I took my first memoir-writing class around 1999 at an arts center in Troy, NY. I wasn’t a writer, in fact, the most creative thing I’d written since 8th grade was a resume,* but I knew I had a story to tell. My writing was awful. I didn’t have a clue what I was doing.
*Actually, I did write a “book” for Matthew when he was a toddler. “Mommy Goes on a Trip.”
It took you over 20 years to write Growth?
Not exactly. I took classes, joined writer’s groups, and worked on my book for about five years. Then, little by little, I lost my drive. In 2006, we moved across town and our old dinosaur of a computer with my files on it got stashed in the attic. I didn’t write again until 2016.
I developed some health issues that made it impossible for me to continue working. I was sad to leave my career, but I knew the universe had given me a gift—time to finish my book.
Can you clarify the names you use for family members?
In real life, I call my husband Michael. But acquaintances and even people we didn’t know have always mixed-up his name with Matthew, assuming “Michael” was my son and “Matthew” was my husband. Don’t ask me why. “Mike” sounds to me more like an adult’s name, so that’s what I use in the book to avoid confusion. Also in real life, Matthew asked to be called “Matt” starting in 5th grade. I thought it would be too confusing for the reader to make that transition at that part of the story, but I made the switch toward the end of the book. (Also in real life, Stephen became “Steve” in 5th grade, but since he’s a minor character in the book, I kept his name constant.)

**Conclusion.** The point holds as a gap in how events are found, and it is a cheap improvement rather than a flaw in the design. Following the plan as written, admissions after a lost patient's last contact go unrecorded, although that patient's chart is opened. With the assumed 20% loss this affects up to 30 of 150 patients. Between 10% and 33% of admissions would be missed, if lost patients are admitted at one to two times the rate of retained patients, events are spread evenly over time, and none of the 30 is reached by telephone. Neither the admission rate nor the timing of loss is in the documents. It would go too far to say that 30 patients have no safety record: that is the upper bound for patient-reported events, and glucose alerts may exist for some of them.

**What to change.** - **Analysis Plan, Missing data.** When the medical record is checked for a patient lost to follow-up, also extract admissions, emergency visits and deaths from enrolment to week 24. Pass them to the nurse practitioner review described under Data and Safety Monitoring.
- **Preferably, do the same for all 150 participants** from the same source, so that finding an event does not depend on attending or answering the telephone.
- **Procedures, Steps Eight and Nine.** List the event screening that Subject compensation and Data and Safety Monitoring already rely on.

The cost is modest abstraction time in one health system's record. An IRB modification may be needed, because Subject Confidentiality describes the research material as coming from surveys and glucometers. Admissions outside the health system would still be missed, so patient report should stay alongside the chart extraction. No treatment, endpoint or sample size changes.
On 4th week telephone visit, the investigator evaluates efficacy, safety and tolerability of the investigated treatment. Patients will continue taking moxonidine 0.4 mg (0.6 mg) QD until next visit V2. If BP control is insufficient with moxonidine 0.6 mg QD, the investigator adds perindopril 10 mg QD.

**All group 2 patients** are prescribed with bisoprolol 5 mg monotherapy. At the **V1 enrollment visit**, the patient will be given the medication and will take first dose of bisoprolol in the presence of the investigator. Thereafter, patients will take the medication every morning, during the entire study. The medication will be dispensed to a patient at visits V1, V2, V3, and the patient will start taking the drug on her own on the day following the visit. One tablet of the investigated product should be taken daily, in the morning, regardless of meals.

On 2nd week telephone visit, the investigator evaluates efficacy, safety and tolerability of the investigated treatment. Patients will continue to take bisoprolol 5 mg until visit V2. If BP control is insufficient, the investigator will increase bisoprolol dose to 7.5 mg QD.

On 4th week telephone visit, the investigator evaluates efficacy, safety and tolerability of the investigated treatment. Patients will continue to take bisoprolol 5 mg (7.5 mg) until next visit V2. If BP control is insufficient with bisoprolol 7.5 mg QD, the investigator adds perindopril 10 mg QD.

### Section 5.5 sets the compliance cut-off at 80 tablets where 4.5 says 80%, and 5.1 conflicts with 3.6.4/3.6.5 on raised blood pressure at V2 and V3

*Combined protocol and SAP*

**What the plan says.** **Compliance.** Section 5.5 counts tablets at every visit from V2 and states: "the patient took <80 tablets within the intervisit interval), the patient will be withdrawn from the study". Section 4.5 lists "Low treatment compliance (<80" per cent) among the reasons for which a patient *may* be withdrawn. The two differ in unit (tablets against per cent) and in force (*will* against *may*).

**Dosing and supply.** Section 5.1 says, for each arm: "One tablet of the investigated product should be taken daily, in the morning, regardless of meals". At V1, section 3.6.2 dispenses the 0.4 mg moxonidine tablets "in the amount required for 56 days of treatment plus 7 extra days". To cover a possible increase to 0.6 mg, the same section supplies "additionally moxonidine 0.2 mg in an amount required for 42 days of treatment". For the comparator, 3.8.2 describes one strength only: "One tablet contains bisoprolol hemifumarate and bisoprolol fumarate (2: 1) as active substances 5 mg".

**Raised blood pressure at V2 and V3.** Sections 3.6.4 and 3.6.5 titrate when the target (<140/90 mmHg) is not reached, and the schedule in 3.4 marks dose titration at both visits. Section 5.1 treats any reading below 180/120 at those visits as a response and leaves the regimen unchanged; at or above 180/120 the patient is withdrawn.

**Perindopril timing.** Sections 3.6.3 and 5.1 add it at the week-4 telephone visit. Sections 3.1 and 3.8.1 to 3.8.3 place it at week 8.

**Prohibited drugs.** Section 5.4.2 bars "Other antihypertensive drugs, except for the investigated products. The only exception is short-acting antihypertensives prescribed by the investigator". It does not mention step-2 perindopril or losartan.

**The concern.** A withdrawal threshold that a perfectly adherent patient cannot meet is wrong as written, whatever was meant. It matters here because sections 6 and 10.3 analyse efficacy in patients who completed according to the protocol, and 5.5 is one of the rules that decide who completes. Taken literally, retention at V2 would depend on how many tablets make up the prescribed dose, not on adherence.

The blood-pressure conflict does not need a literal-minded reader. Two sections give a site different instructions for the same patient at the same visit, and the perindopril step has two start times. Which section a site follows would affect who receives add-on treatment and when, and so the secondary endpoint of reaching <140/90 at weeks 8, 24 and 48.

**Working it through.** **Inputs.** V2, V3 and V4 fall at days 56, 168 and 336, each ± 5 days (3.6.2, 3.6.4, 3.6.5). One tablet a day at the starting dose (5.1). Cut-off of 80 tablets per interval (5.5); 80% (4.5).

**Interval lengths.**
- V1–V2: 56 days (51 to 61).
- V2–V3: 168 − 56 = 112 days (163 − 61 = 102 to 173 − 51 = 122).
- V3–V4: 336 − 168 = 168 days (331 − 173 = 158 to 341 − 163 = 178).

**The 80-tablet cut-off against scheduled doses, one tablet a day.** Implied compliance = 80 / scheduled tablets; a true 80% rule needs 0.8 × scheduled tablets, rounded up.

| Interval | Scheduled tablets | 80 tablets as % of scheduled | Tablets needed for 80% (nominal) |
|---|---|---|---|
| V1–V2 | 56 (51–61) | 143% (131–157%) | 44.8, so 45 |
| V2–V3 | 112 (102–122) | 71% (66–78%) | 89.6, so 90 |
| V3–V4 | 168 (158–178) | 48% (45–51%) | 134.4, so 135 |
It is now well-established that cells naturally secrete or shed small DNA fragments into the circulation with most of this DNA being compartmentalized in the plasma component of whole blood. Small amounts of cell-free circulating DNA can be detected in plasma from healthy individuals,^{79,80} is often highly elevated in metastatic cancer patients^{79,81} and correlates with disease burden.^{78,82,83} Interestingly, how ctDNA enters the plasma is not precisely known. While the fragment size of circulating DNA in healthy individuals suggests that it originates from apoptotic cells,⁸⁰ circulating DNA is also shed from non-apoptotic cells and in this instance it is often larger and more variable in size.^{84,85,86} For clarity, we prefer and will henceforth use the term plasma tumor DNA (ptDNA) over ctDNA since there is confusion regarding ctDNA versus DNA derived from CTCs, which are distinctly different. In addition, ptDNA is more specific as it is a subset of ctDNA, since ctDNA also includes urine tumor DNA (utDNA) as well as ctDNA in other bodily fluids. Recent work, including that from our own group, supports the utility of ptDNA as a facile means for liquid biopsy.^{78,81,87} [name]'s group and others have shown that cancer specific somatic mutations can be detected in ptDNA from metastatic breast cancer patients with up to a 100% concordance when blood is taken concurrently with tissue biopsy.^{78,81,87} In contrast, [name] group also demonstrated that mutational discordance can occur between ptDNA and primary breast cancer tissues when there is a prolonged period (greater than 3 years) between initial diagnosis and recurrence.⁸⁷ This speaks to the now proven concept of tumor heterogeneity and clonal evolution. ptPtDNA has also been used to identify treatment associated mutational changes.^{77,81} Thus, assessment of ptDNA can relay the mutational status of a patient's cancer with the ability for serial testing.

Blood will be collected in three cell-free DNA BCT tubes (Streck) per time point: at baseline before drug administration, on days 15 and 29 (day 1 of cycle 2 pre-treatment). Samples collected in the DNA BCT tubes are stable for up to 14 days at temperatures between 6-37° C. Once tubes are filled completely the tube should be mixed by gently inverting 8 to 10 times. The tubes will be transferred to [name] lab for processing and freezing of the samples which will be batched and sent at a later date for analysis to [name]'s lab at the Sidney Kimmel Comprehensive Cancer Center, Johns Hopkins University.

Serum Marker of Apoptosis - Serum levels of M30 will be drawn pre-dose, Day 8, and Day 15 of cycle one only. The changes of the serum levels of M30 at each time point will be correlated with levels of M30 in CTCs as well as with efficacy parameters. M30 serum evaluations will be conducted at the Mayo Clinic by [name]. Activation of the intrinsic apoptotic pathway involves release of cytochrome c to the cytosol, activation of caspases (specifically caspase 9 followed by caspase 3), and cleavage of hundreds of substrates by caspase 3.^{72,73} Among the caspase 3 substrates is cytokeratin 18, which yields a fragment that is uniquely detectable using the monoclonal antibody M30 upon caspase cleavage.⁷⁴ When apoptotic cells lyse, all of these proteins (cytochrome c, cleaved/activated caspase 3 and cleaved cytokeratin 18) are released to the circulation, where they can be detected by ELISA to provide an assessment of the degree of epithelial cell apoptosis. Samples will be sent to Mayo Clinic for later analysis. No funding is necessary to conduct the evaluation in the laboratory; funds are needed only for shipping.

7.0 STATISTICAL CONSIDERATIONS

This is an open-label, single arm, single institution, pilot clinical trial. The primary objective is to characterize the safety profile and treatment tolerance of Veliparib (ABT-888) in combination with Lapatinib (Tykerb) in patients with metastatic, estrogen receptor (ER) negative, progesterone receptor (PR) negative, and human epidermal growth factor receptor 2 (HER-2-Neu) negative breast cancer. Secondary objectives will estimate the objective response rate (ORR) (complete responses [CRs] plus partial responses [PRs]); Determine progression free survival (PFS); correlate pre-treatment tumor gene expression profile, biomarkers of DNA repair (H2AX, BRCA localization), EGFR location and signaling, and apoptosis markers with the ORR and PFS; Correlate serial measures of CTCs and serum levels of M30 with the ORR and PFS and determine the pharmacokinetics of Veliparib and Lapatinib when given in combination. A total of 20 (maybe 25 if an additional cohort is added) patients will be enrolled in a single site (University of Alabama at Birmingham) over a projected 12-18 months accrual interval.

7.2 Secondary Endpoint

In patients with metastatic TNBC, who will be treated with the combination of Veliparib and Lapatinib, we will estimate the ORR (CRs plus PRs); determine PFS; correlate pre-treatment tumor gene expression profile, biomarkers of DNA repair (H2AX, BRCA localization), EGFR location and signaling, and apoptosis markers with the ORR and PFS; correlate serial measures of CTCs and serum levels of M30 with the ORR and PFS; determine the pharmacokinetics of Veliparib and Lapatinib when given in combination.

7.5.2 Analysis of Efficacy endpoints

What were some of the highlights in your writing journey?
I wrote an op-ed for my local paper in 2016, at the very beginning of my reignited writing journey. It wasn’t related to my book, but I had an idea I thought readers might enjoy. When the editor wrote back to accept it, I was less excited by his acceptance and more by his words: “This is a fine piece.” That told me I was capable of becoming a "real" writer. I ran in to tell Michael, blubbering so much, he had no idea what I was saying.
Then, of course, there was my first acceptance in a literary journal, and my two New York Times Tiny Love Story. Once I got my book deal, the highlights came faster and faster until by early 2023, a few months before my release, I was numb, exhausted, overjoyed, and surprisingly craving more. Writing is fraught with rejection, but getting a book published is a real ego-trip. I look forward to returning to my quiet life soon.
How does it feel to share your personal story so deeply?
Scary. But I knew it would be that way, and my belief that others’ will be helped by my story gives me the courage to continue.
What about your family? What about Matt? How do they feel about being in the public eye?
Matthew has been supportive since day one. He and I are both nervous about sharing our story, but in his words, “It’s time to rip off the bandage.” When Stephen first read the manuscript a couple of years before I got my book deal, he said, “I’m so proud of you, Mom.” He was just coming out of his extended ornery teen phase, and I nearly melted. Michael has been my biggest cheerleader all along. It’s not his nature to share personal information, so it’s been hard for him, but he’s quick to tell others’ about my book and hand them my book business card. I call him my "marketing manager.”
Did you even wonder if you might not finish your book?
I had moments of doubt, but I really felt the universe intended for me to finish it, that it was my life’s work. I couldn’t argue with that feeling—it didn’t allow me to quit.